HDOT invested a lot of time with stakeholder groups to develop a comprehensive set of goals, objectives, and recommendations addressing all the facets of pedestrian issues, Roper said.
“While the extensive process of public and stakeholder involvement was immensely valuable, it was also challenging and added a lot of time to the plan development process,” Roper said. This is something that other state DOTs should consider when developing a project schedule or contract.
Roper also emphasized that it’s important to approach the process holistically, including both technical and nontechnical staff as well as internal and external stakeholders. “It can’t be thought of separately and then just mushed together at the end,” she said.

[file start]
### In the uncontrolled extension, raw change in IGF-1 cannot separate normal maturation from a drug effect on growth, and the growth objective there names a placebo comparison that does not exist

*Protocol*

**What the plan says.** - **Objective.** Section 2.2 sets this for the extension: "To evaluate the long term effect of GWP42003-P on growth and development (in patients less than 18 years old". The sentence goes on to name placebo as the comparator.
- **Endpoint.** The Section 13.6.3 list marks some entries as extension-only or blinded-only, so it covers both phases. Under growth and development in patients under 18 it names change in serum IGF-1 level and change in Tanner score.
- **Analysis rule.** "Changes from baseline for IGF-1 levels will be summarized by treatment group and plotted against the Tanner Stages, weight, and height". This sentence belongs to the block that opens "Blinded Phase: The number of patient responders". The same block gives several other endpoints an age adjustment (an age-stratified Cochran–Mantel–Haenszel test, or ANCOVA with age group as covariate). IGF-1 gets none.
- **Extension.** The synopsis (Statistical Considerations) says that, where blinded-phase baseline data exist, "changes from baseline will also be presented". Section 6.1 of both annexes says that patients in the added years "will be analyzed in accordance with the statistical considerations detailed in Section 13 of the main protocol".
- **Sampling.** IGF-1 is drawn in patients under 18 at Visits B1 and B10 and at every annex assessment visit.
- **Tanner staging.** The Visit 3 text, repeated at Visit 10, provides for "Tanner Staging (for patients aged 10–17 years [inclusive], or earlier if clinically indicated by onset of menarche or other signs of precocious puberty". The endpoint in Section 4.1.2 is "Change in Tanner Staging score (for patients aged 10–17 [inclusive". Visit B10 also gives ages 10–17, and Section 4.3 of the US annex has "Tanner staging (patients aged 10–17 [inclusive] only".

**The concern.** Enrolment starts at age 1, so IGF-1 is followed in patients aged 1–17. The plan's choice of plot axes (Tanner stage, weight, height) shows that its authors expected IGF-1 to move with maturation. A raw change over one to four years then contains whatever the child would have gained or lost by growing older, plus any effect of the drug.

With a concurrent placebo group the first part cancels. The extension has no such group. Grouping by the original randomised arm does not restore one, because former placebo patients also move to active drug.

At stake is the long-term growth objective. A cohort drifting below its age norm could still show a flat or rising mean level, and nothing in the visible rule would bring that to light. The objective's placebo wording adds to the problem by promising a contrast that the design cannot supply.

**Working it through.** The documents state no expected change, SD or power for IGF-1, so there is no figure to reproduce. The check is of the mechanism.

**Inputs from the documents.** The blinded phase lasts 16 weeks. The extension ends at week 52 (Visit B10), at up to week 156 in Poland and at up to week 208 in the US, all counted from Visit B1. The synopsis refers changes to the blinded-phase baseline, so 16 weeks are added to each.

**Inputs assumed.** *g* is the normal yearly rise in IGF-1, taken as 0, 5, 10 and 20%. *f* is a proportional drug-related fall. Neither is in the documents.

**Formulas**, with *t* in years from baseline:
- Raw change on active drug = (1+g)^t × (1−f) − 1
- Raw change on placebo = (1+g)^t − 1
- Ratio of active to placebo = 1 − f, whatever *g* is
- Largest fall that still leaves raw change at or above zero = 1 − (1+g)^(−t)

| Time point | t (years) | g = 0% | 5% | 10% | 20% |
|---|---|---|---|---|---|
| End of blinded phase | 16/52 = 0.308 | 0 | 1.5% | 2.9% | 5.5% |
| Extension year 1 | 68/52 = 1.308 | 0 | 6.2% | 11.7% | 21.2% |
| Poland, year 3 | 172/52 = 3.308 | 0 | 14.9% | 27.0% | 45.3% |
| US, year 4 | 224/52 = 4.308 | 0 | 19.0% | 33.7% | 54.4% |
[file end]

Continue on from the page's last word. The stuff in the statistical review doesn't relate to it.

Having an established process for decision-making and sharing of information between the project team and stakeholders at the start of the process also was key, Roper said. HDOT was doing extensive outreach, and there was a lot of interest in the project from the public, community groups, the media, and others.
“A lot of people wanted to provide input and wanted to see it in the plan, but some were afraid that all the input we received would go into a ‘black box’ somewhere and get lost,” according to Roper. “It was important to ensure that accurate and consistent information was being disseminated” so everyone involved could see how information was used in the plan.